1. Lyrics by Jerry M, Herman M, and Bryan L
Cajun Dance Tunes Vol.2 (Goldband, 1989)

Tuesday, January 10, 2017

"Bayou Man" - Leroy "Happy Fats" Leblanc & Al Terry

In the heart of Cajun music came local musicians singing of the Cajun countryside for English country music labels.   The Southerners were a group led by Allison Joseph Theriot on vocals with his brother Charles Edward "Bob" Theriot on steel guitar.  They were better known as Al Terry and Bob Terry.  Al was among the first musicians of Cajun ancestry to succeed in both country and rockabilly music.  The group performed live on KVOL in Lafayette, Louisiana where Terry also worked as an announcer.  It would be people like Happy Fats who would help steer their careers.

By 1952, Happy used Al's band and the song "Bayou Man" (#2) was released on a California label called Bella. The label was run by John Pusateri, a native of Franklin, Louisiana and a good friend of Hank Williams. That same year, Al and Bob was touring with Hank Williams.  After his release of "Good Deal, Lucille" in 1954, he made an appearance on the Louisiana Hayride show; co-billed with Elvis Presley.

Southerners, 1950
Sexton Trahan (guitar), Danny Boulet (piano),
Alton Bernard (drums), Al Terry (vocals),
Bob Terry (steel guitar), Rufus Alleman (bass)

Bayou man, bayou man,
Wild and free to roam, bayou man.
Row, row, r-o-w, row,
Just going along.

Going to the swamps
Setting traps today,
'Cause the possum trail is moving far away,
And the coons are coming up from the across the bay,
Tra-la-la, tra-la-la,
Just rowing along.

Bayou man, bayou man, 
Bold and gay, a loving bayou man,
Row, row, r-o-w, row,
Just singing along.

When the season's over,
This racoon trapping man,
Will serenade his gal,
And ask her for her hand,
In the church he'll wed, 
The fairest dame in the land.
Tra-la-la, tra-la-la,
Just rowing along.

Church Point News
Aug 17, 1948

The Bella session was one of Happy's last Cajun recording attempts.   He recorded a session with Alex Broussard and Doc Guidry in 1964 for Swallow Records but two years later, focused his efforts in a different direction.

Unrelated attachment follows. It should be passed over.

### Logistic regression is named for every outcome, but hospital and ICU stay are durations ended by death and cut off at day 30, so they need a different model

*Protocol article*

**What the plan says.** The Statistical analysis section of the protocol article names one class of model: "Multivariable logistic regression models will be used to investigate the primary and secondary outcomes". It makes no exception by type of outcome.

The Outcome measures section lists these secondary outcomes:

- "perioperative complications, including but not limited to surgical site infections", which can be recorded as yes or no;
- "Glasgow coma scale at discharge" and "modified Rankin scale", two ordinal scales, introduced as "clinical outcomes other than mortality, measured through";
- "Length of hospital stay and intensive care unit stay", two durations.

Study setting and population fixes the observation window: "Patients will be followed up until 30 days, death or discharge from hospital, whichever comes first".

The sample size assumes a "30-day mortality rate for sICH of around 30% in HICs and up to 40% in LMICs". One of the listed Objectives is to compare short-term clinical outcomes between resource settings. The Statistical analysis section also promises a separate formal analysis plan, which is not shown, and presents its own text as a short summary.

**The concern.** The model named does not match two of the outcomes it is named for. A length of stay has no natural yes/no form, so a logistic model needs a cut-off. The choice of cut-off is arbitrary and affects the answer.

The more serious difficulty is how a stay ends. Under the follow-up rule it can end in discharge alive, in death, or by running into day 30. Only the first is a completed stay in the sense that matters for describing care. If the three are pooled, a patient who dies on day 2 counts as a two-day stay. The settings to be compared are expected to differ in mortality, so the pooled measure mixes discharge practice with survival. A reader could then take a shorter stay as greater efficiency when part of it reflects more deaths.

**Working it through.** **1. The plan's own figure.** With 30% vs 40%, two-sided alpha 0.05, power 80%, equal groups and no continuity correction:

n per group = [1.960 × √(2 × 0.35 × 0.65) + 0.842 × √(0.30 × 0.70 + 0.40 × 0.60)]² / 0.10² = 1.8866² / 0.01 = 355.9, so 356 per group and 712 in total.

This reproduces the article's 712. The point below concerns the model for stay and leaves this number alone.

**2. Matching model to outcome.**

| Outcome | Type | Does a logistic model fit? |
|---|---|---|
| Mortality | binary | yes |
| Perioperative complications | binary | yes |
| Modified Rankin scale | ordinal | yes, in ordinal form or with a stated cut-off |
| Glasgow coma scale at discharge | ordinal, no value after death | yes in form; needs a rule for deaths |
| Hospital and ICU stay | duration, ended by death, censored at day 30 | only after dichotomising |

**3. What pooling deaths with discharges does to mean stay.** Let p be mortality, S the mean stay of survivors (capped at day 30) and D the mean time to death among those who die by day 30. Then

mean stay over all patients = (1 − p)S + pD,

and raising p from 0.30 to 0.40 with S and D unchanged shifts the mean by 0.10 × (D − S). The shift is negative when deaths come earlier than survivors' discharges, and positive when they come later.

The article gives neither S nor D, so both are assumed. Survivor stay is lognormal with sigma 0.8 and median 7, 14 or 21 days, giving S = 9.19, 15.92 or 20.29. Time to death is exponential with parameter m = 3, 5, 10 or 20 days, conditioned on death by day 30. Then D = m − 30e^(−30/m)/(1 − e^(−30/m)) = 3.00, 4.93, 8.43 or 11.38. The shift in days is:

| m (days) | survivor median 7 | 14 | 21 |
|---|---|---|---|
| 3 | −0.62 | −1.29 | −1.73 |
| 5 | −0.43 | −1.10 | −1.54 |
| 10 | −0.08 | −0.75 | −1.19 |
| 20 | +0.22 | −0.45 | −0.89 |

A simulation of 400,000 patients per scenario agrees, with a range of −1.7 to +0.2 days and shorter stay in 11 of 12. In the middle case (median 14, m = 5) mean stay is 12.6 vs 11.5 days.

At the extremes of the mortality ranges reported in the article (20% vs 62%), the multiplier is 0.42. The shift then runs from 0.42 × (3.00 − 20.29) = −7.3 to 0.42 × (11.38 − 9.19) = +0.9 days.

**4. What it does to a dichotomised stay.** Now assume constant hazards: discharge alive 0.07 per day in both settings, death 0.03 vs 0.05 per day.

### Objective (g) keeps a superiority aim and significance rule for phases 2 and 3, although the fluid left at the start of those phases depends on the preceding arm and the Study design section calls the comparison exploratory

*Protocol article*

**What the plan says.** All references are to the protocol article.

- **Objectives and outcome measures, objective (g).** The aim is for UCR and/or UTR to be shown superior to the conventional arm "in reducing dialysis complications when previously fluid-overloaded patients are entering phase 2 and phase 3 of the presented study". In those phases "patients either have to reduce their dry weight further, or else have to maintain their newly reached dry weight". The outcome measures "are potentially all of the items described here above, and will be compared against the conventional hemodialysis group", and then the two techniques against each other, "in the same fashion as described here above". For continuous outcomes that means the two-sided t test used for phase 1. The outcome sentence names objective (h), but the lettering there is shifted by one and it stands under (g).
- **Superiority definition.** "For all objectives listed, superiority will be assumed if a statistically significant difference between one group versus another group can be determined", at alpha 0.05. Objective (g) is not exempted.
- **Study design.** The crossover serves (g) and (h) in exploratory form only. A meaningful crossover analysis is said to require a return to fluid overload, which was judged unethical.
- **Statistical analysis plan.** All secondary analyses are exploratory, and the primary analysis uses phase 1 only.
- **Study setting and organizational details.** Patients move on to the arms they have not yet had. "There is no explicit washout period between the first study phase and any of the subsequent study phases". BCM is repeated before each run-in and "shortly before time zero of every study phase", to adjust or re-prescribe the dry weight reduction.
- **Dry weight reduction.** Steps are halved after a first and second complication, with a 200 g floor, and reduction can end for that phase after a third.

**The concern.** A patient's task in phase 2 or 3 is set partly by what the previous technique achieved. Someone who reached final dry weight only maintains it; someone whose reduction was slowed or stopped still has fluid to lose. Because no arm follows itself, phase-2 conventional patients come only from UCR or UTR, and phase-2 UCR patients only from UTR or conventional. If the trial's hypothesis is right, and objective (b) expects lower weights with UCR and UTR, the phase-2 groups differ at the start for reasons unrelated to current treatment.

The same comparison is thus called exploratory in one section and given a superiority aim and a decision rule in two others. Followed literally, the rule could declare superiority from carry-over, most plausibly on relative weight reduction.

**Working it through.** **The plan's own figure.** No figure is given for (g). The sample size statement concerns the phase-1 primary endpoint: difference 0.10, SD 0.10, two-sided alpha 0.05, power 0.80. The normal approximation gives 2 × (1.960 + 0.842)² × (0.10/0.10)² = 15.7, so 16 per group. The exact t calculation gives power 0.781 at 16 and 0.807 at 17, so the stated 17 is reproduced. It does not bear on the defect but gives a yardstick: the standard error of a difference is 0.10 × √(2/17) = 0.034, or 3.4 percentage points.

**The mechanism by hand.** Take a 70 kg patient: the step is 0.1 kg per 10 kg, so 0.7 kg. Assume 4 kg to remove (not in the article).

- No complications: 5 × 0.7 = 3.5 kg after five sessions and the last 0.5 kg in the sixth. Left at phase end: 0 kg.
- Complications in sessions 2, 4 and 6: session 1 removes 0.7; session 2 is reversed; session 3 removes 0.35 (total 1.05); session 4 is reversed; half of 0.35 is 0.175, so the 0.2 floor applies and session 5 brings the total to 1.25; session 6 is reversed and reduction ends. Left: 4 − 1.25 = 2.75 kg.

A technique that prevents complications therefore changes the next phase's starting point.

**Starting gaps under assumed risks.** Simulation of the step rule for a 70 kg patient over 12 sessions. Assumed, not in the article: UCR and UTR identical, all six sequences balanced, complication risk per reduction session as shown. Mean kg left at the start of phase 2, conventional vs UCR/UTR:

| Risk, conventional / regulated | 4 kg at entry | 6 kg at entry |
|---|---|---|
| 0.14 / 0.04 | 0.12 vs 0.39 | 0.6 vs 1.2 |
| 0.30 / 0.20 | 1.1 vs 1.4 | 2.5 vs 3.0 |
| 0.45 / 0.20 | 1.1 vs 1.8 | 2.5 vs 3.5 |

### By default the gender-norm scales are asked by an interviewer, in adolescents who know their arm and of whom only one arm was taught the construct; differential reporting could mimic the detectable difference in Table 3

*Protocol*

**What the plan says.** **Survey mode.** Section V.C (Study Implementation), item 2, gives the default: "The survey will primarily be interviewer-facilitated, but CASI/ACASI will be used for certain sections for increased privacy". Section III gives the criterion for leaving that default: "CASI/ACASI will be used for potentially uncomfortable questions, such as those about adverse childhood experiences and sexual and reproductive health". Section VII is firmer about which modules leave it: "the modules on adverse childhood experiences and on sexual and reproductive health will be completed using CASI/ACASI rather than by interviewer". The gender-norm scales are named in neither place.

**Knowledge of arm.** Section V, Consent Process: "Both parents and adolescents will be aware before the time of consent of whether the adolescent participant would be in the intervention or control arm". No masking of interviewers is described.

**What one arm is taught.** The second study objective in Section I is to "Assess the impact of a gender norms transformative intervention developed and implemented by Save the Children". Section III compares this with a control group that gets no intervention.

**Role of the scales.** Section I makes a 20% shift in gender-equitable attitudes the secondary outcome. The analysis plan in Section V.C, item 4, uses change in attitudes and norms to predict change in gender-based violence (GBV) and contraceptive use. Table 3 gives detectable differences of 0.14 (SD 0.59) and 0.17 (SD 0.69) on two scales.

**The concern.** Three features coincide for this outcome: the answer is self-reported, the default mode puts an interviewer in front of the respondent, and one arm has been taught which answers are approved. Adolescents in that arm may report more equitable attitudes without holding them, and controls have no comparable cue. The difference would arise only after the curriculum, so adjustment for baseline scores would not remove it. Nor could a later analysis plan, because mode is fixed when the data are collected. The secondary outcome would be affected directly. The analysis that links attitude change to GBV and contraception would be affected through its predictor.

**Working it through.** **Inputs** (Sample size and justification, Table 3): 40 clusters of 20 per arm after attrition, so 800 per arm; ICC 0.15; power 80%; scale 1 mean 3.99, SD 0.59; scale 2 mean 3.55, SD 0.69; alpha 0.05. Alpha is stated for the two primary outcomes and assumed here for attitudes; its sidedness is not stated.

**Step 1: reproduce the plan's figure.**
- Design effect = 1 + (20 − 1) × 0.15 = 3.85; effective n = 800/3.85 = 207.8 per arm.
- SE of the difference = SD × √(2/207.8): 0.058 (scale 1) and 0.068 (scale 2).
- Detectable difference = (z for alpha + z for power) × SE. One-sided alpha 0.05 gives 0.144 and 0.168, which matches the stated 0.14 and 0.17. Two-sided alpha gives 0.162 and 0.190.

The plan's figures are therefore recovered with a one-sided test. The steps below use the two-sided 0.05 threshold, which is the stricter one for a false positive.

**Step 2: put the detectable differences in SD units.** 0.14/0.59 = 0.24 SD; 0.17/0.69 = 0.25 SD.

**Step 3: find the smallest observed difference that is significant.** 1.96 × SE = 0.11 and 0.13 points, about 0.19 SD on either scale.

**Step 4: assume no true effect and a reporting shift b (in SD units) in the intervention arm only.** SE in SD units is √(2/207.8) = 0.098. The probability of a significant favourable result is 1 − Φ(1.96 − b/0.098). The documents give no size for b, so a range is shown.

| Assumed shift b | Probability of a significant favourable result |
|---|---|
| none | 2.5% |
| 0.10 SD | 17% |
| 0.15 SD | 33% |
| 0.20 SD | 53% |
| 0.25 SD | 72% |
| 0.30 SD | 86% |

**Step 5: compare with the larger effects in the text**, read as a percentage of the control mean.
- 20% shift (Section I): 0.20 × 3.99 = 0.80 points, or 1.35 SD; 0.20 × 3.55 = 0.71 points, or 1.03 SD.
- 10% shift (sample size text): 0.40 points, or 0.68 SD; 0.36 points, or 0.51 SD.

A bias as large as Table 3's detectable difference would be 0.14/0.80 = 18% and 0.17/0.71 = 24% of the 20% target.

By 1966, with race relations making the news, Happy, along with local record producer J.D. Miller, used his musical abilities to bring controversial attention to the changes he saw happening.  Miller created the label Red Rebel Records specifically for segregationist music which Happy used to record roughly 20 songs between 1966 and 1972, including one called "Dear Mr. President". 

"Dear Mr. President" was a spoken word condemnation of Lyndon Johnson's civil rights policies that sold over 200,000 copies despite its appalling racism. 

According to Happy in an interview:
"We didn't have any problems with that, not at all," Fats maintained. "There wasn't anything violent about it -- it was just a joke. I had a car of black people run me down on the highway one time coming in Lafayette, and they said, 'Are you the fellow that made " Dear Mr. President"?' I said I was, and they said, 'We'd like to buy some records.' They bought about 15 records. There was a big van full of black people and they loved it . . . Either side at that time, they didn't want integration very much. They wanted to go each their own way."3

In his songs, he made clear his confusion on the civil rights legislation that was being passed as well as his discontent for race integration.  Some songs vehemently and overtly express hatred such as "Looking For A Handout" and "Kajun Ku Klux Klan".  Others weren't so direct.  Similar to his promotion of Dudley Leblanc years earlier, he used his recording outlet to promote politics in songs such as "Dear Daddybird (From A Plow Mule To A Politican)" and "Vote Wallace in 72".   Other songs dealt with the growing discontent with the war overseas such as "Birthday Thank You Tommy , From Viet Nam" and "Veteran’s Plea".  

By 1976, Happy's output was on the decline.  He helped record a few singles that year on some obscure labels with only a handful of songs in the years to come.  Although his later years tarnished his name, he was a colorful character that helped promote Cajun music and musicians themselves in his earlier years.

  1. The Encyclopedia of Country Music
  2. South to Louisiana: The Music of the Cajun Bayous By John Broven
  4. Discussions with Billy D
Al Terry featuring Bob Terry & "Happy Fats": Better Late Than Never (BACM, )

Thursday, January 5, 2017

"Sunset" - Amede Ardoin & Dennis McGee

Accordion player Amede Ardoin recorded 22 songs in New Orleans and San Antonio with Cajun fiddler Dennis McGee, some of which would become Cajun standards.  Author Darrell Bourque described Amédé as bringing the white Cajun and black Creole traditions together in a society that policed racial boundaries so rigidly that it ultimately brought about his death.